So how are any of these limitations to be squared with the apparently 'scholarly' and paintstaking analysis of the clause and the guiding interpretive principle announced at the start? It is not at all obvious. Perhaps the thought is that the framers, if they had thought about schools, and how they would evolve, or if they were familiar, as we are, with the nature of mental illness, then of course they would have understood that the individual right of self-defense does not extend to the mentally ill or to those in schools. But the moment we go that route we then open the door to also asking, "Well, what if they were also familiar with modern urban area afflicted by poverty and gun violence, wouldn't they have also entertained a limitation on the right in the same way?" In which case, what work is the public meaning originalism really doing?
Non-anonymous comments strongly preferred; post only once; comments are reviewed for relevance.
UPDATE: Larry Solum (Illinois) addresses the puzzle here.
June 26, 2008
Congratulations to Michael Sevel...
...one of our outstanding JD/PhD students at Texas who has won this year's annual essay competition sponsored by the Australian Society for Legal Philosophy for his paper "Legal Positivism and the Rule of Law." There is more information about the annual competition here.
June 25, 2008
How Philosophically-Minded Legal Ethics Looks to a Lawyer Friendly to Philosophy
This review of a collection by David Luban (Georgetown) by my colleague Charles Silver is interesting.
June 10, 2008
June is likely to be fairly quiet here, unless I get the opportunity to write about some of the events I'm involved in while on the road. June 18 I will be at the University of Girona for a day of legal philosophy seminars organized by Jordi Ferrer and Giovanni Ratti; these, I believe, are open to interested legal philosophers in the area, but you should contact Professor Ferrer for details. A few days later I will be in Oslo for workshops on issues at the intersection of philosophy of language and law, organized by Stephen Neale (CUNY). Prior to Girona, I'm speaking about Nietzsche at one of the NYU-sponsored conferences near Florence, but that is, I'm afraid, a "closed" event. I hope to have some new items on the blog in July (a critique of John Goldberg on Cardozo and legal realism; a discussion of natural kinds, ducks, and natural law inspired by Mark Murphy) and may yet get up some thoughts in June.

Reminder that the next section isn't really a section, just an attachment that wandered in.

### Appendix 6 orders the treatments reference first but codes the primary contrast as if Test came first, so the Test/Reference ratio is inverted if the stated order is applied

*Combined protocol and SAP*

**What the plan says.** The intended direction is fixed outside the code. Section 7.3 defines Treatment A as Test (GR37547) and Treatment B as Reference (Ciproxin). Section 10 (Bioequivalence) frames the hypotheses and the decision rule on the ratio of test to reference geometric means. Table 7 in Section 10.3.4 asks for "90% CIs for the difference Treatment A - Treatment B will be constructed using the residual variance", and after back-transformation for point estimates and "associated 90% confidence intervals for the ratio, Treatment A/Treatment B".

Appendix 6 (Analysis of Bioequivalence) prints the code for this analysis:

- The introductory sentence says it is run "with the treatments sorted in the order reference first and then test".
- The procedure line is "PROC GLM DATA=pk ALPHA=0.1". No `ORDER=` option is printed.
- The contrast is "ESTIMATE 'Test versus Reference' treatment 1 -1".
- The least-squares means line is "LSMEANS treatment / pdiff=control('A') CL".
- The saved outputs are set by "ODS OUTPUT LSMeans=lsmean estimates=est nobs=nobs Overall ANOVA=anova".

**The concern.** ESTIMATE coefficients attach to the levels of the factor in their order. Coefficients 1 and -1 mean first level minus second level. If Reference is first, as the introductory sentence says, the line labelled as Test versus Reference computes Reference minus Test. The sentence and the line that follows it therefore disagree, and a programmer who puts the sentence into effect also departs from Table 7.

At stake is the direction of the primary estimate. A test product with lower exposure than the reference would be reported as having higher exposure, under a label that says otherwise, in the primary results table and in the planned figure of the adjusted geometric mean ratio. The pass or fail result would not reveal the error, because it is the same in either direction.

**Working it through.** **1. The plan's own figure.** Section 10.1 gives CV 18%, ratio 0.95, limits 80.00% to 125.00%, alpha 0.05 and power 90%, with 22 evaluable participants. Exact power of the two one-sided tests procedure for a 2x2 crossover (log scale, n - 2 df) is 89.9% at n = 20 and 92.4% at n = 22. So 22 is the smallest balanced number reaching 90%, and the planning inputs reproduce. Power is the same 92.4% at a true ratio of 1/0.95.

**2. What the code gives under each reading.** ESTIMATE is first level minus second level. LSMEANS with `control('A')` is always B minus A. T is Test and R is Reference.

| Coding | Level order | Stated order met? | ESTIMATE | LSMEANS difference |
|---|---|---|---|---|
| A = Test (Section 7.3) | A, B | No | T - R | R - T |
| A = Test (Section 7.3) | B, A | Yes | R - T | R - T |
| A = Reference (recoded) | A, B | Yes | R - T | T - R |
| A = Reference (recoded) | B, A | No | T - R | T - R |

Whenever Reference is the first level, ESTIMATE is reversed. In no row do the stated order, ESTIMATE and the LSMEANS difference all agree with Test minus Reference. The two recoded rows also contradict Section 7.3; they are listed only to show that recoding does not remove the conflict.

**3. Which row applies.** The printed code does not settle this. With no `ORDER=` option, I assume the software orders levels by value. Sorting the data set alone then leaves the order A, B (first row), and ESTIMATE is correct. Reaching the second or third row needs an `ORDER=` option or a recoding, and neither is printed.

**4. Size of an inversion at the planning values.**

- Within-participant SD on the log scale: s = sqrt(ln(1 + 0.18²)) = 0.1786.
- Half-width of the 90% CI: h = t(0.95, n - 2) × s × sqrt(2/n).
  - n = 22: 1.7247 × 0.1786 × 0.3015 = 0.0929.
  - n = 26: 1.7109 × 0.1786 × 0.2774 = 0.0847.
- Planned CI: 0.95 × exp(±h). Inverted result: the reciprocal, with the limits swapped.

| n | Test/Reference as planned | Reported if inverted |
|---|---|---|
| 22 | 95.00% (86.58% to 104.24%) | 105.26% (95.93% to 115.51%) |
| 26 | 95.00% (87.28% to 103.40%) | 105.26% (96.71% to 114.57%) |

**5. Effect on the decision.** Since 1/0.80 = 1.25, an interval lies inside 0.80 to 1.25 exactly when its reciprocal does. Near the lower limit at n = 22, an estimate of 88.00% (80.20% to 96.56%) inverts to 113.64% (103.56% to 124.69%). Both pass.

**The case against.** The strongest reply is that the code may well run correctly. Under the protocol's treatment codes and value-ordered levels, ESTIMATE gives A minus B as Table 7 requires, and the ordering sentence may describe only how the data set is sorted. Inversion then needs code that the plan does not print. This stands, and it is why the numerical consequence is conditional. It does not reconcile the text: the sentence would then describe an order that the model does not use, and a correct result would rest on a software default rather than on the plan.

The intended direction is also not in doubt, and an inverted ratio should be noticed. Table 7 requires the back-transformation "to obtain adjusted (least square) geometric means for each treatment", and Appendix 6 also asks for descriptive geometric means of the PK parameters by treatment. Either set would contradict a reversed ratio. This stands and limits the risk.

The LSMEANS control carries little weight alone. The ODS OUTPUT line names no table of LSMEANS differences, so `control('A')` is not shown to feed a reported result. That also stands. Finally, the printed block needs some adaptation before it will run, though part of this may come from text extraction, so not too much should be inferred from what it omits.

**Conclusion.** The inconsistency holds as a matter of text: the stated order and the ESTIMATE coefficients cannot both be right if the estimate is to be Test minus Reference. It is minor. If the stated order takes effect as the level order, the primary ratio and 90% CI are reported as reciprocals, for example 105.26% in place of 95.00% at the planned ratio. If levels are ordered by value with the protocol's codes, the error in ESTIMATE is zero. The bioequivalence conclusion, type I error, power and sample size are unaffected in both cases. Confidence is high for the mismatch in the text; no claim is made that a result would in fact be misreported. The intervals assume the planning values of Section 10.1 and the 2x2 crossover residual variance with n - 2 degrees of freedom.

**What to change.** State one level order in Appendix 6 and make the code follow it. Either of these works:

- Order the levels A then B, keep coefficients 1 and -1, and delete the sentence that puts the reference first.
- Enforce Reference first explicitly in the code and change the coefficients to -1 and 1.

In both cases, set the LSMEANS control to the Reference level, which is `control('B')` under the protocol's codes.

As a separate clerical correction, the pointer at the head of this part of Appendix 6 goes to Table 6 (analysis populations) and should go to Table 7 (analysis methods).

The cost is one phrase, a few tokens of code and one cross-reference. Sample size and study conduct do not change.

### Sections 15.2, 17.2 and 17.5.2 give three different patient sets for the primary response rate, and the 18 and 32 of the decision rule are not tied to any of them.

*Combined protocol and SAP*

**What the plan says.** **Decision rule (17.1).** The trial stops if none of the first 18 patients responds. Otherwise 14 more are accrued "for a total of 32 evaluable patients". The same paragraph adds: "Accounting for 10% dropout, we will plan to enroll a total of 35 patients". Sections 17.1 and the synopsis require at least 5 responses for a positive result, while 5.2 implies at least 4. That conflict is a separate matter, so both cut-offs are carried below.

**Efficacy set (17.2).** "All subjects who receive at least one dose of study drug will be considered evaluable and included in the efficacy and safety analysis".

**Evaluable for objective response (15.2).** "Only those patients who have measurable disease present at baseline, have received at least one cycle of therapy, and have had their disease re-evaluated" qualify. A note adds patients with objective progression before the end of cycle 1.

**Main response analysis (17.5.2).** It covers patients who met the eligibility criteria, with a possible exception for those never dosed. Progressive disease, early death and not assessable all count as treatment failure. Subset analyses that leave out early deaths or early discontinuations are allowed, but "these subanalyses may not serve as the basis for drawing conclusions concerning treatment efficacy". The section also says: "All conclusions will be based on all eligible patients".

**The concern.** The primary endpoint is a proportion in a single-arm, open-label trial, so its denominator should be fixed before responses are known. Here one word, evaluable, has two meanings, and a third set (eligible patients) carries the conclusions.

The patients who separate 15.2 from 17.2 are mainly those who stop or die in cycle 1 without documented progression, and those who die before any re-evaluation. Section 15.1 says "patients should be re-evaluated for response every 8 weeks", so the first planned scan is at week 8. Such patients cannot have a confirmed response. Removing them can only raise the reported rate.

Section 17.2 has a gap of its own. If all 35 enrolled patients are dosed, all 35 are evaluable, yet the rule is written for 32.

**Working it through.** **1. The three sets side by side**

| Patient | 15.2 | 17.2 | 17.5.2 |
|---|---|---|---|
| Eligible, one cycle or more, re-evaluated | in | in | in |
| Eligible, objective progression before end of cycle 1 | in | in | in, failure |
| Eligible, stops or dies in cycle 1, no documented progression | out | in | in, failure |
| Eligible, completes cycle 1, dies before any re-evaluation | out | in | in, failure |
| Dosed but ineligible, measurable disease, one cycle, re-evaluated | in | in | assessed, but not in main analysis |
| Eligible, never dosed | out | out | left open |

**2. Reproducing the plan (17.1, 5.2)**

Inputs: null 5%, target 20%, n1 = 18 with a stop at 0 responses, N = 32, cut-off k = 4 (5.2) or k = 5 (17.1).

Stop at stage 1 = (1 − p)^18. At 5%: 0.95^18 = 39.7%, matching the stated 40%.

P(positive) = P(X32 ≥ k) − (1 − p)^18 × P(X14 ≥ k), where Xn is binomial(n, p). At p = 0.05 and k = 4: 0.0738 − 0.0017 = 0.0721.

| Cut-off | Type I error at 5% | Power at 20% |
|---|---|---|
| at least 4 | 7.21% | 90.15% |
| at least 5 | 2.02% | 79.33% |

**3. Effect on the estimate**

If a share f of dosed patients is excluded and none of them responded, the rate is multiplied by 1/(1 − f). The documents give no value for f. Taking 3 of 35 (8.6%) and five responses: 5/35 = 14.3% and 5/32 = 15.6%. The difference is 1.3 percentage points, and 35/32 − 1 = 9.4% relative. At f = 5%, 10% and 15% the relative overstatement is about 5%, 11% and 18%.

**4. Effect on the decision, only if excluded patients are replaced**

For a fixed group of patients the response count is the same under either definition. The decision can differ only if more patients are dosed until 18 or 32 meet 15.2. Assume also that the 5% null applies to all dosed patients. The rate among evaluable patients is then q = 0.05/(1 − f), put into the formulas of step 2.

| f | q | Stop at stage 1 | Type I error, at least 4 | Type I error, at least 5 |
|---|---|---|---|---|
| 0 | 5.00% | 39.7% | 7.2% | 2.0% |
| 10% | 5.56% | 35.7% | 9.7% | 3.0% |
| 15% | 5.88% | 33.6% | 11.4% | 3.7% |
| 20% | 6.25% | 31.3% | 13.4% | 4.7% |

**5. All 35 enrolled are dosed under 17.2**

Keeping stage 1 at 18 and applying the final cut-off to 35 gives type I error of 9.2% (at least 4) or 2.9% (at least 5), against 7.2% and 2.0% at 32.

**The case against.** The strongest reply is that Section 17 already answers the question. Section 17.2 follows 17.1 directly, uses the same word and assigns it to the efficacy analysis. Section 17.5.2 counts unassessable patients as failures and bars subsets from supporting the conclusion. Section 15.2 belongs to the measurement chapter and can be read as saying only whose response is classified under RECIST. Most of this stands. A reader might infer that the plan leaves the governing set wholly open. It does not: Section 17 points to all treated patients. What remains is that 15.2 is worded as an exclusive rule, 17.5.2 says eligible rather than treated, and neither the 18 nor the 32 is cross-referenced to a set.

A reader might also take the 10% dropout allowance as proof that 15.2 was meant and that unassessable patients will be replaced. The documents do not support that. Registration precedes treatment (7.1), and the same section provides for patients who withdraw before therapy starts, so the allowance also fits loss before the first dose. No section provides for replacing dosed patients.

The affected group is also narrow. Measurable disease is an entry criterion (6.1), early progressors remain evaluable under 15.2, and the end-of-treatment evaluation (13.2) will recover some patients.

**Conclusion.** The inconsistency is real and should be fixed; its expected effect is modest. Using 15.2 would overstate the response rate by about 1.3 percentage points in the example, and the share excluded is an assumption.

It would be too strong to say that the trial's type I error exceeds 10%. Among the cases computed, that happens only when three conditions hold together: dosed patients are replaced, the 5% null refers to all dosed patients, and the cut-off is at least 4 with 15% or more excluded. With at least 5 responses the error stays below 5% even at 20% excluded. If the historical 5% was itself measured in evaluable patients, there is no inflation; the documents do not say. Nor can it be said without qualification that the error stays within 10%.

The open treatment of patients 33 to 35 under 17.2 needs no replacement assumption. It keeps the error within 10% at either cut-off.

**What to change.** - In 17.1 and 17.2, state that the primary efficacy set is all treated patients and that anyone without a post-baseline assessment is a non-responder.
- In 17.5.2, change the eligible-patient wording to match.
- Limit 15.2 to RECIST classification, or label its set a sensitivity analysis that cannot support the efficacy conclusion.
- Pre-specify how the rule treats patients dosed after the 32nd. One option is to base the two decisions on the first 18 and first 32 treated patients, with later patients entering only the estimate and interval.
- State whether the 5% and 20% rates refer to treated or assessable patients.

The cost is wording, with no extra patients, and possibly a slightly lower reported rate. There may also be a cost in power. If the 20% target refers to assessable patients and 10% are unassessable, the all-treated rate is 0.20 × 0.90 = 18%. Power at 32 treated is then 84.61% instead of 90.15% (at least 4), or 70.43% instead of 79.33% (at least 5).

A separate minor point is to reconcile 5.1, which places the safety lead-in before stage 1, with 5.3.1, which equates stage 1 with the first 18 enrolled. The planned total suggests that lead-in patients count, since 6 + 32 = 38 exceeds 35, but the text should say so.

June 5, 2008
Spaak Reviews Me
Larry Solum (Illinois) kindly flagged for me that Torben Spaak, on the law faculty at Uppsala University in Sweden, has posted a review essay about my Naturalizing Jurisprudence collection. I have just read through it quickly (as I'm heading out of town), but it seems a fair-minded engagement with my book (for which I thank Professor Spaak), and particularly interesting because of its contention that the Scandinavian Realists are the naturalists in jurisprudence to whom we should really pay heed. (I've suggested previously that the Scandinavians demand more sympathetic attention, so I welcome his suggestion, though I'm not sure he is entirely sensitive, at least in this review essay, to the worries about the viability of their position.) One small point: Professor Spaak is mistaken in suggesting (at p. 3) that I think causal explanations rule out reason-based explanations. I am, as I say at p. 4, a "relaxed" naturalist, meaning whatever works makes it into our ontology. The Hempel/Dray debate Professor Spaak references is ancient history as far as genuinely methodological naturalism is concerned.
Because I am on the road currently, comments (if there are any) may take longer than usual to appear.